On 14 May 1838, eighteen-year-old George Williams was indicted and convicted at the Old Bailey in London of stealing one handkerchief to the value of two shillings. Sentence: transported for ten years.
Exactly 23,957 days later, on 17 December 1903, a few miles south of Kitty Hawk in North Carolina, Orville Wright piloted the Wright Flyer on the world’s first sustained powered flight. The aircraft travelled 37m at 11 km/h and at an altitude of 3m. Orville’s brother Wilbur ran alongside.
And 23,957 days after that, on 20 July 1969, Neil Armstrong and Buzz Aldrin threaded the Apollo 11 lunar module Eagle through a boulder field to a safe landing on the Sea of Tranquility.
Sixty-five years and seven months elapsed between the Flyer lifting off from its starting rail and Eagle’s landing pads settling into the grey lunar regolith whipped up by the exhaust of the descent engine. This time between first takeoff and first landing was a period of rapid and significant technological growth, in no small part due to wars. I wonder whether history will ultimately christen it the Flyer/Eagle Delta or some such name.
These arbitrary time periods fascinate me: that we can make such a giant leap, so to speak, easily within the span of one life. That someone, many people, almost certainly watched Armstrong step onto the lunar surface while thinking back to when they first heard about the Wright brothers, or first saw a boxy wooden craft steer hesitantly above them.
It’s illuminating to place the Flyer/Eagle Delta onto other time periods and see how humanity fared: hence the opening to this post. Poor George Williams, nicking a grubby handkerchief and being sent to Australia for his trouble, exactly one delta before the first flight. I wonder, did he live to hear of the Wright Flyer at Kitty Hawk? He’d have been 83 or thereabouts, perhaps returned from Australia. He’d have lived through the rise of the railways, the telegraph and telephone, the US Civil War and Abraham Lincoln, Gladstone and Disraeli, Dickens and Brunel and Darwin, and Queen Victoria’s reign.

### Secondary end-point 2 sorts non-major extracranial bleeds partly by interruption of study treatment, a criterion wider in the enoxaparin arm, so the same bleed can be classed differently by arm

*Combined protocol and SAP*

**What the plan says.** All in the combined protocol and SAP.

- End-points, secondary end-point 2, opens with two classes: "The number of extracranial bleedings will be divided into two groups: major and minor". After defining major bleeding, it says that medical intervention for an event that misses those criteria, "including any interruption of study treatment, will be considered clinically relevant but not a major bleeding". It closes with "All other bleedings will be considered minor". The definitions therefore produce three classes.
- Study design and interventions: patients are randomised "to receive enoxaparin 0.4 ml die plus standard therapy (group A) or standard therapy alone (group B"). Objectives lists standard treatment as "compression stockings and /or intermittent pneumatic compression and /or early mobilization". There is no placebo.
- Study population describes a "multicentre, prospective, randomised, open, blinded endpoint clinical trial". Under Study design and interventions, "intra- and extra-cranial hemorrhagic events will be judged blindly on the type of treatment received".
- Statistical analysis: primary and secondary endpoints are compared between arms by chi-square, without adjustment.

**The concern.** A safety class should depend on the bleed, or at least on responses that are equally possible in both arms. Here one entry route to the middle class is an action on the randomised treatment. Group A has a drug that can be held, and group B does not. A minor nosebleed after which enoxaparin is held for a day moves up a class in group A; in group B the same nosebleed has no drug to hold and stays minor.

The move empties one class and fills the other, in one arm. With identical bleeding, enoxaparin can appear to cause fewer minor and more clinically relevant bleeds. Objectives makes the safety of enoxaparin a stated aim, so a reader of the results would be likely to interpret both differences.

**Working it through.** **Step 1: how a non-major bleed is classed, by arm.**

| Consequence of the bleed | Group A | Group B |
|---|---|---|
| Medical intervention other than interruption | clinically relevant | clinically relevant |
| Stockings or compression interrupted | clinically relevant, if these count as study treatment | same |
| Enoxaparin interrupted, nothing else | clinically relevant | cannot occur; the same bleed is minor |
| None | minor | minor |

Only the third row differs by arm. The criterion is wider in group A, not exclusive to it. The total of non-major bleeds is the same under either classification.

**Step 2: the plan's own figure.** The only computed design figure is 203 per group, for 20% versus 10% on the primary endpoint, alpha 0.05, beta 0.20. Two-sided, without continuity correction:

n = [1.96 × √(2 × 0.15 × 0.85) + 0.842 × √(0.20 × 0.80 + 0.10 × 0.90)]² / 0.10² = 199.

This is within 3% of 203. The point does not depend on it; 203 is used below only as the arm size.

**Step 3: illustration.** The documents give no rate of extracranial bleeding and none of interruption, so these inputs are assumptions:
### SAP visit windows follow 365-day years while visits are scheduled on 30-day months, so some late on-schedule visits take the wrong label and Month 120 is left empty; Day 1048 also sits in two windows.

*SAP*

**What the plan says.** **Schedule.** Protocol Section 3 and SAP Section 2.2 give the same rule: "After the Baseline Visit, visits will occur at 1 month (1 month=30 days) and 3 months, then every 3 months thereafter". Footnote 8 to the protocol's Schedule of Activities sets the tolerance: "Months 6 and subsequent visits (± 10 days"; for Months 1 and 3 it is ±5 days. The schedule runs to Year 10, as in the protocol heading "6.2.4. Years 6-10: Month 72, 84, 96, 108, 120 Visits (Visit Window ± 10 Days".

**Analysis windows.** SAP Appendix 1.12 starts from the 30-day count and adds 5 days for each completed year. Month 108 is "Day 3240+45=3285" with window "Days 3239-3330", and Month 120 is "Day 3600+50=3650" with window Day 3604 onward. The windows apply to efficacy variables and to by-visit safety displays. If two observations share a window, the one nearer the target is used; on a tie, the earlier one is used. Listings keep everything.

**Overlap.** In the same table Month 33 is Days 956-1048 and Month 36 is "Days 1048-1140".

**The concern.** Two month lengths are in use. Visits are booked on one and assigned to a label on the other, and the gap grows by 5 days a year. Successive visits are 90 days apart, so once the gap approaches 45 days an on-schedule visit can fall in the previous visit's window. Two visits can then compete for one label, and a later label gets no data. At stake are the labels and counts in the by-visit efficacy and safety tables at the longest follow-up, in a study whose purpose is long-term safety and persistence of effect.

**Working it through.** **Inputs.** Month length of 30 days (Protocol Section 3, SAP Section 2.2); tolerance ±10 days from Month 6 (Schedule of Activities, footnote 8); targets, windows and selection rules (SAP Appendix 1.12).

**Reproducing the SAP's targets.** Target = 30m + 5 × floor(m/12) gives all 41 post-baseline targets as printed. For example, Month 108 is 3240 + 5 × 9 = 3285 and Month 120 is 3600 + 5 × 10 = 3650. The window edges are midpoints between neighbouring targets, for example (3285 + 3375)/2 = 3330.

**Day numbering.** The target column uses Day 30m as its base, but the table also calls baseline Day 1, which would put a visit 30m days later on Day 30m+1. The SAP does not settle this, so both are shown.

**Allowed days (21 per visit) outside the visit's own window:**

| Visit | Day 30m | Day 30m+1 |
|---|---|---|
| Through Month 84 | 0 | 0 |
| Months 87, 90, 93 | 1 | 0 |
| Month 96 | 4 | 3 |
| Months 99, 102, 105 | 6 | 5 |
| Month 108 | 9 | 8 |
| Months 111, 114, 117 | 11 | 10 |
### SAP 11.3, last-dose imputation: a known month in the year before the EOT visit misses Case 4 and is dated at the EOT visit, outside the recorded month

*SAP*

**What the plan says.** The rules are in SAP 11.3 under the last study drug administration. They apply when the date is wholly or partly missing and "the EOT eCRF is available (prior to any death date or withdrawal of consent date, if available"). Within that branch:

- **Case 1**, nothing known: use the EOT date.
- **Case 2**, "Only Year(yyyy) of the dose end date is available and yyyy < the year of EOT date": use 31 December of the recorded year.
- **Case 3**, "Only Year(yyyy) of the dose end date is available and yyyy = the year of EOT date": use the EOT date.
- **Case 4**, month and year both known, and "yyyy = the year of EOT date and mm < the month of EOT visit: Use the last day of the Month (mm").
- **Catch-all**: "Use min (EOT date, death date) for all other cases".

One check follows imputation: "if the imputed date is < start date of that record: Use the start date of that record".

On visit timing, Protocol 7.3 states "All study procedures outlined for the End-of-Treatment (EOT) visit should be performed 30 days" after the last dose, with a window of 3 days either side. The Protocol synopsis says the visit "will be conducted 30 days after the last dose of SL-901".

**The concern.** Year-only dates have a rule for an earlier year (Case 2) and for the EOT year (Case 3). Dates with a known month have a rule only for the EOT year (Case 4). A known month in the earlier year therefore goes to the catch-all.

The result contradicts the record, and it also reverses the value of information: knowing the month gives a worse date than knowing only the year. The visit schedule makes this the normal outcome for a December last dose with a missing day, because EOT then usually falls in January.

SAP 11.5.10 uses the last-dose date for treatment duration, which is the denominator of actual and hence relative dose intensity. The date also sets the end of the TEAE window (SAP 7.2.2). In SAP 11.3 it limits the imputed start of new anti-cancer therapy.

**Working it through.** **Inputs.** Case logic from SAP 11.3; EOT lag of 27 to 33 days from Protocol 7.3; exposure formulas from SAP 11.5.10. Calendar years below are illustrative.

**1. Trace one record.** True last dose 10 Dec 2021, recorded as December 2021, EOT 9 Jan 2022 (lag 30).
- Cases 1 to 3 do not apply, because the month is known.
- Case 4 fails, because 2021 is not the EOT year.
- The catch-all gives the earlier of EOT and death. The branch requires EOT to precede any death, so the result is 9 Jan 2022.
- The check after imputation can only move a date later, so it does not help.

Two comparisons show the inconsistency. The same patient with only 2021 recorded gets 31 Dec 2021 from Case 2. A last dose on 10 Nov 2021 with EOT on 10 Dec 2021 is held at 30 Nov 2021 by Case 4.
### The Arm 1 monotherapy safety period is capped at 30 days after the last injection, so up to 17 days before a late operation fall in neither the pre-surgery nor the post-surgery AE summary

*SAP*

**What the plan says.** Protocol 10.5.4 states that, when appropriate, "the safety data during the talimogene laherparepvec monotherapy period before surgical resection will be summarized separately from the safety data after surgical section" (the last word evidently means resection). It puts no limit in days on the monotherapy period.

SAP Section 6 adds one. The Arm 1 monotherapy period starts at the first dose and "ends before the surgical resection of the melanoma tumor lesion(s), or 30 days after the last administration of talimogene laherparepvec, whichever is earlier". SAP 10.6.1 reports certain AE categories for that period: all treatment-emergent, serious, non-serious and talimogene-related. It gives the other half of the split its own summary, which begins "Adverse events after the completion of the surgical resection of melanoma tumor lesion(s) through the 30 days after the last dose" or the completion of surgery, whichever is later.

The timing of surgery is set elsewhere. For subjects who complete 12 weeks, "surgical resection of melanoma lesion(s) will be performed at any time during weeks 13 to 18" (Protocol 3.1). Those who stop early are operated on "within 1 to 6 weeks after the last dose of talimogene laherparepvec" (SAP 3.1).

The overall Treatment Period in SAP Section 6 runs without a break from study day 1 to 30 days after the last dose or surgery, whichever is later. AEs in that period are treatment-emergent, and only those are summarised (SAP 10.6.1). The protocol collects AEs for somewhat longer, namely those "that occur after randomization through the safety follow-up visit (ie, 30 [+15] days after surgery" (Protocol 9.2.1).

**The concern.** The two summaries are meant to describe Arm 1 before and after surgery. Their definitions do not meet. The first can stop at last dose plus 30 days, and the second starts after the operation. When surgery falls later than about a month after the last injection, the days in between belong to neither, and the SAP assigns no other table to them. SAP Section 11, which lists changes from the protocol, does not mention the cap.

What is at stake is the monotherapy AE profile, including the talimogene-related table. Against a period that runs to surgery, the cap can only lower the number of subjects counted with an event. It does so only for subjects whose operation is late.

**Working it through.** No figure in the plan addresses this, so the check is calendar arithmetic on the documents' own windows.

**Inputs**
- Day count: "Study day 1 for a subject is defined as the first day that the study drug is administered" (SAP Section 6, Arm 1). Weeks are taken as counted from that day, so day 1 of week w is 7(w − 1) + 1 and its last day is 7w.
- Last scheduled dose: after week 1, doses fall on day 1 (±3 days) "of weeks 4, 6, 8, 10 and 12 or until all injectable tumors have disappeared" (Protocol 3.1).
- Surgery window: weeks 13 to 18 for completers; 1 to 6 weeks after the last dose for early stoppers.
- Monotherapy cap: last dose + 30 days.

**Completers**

The next natural place for the delta: ending today, 7 February 2013. That makes its starting point 7 July 1947. Has humanity made such great progress since that time? In computing, certainly, from huge, clunking code-breakers to smartphones and the internet. In the time since World War II we have become global broadcasters, trackable and instantly contactable almost anywhere on the planet. We’ve increased pollution and population, too, and our ability to destroy ourselves by slow and fast means: but we’ve also made great strides in medicine. We’ve wiped out smallpox and almost wiped out polio. Do the changes feel as momentous as those between 1838 and 1903, or between 1903 and 1969? Not to me. But perhaps a delta feels different from within: we are frogs boiling slowly in the pan, and don’t notice the change.
And now let’s consider the delta that started when Armstrong stepped onto the moon’s surface. When does that end? Add 23,957 days and you reach 21 February 2035: twenty-two years from now. We’re 1947 to Apollo’s 1969, a few months before the first flight to break the sound barrier. We’re 1881 to the Wright brothers’ 1903, just weeks after the gunfight at the OK Corral.
To be precise, we’re 15,908 days into a delta: just under two-thirds of the way. And Thursday 11 April 2013 marks exactly two-thirds of the delta between Apollo 11 and… what? I can’t wait to find out.
2 thoughts on “Two-thirds of a delta”
I’ve always like the fact that Cleopatra lived closer to the moon landing than the building of the pyramids. Then we have the human wormholes http://www.npr.org/blogs/krulwich/2012/02/07/146534518/rasputin-was-my-neighbor-and-other-true-tales-of-time-travel
That’s a great link. And the comments are interesting too.
I have my own human wormhole: during World War I my grandmother crossed the Atlantic on the RMS Mauretania not long after its sister ship, the RMS Lusitania, had been sunk by a German U-boat. She remembered one of the chefs of the Mauretania jumping into the sea, convinced they’d be sunk too and not wanting to be hit by a torpedo (apparently drowning was preferable). She said she saw his white chef’s hat bobbing on the waves.
I like this story: there’s only one known recording of someone born in the 18th century.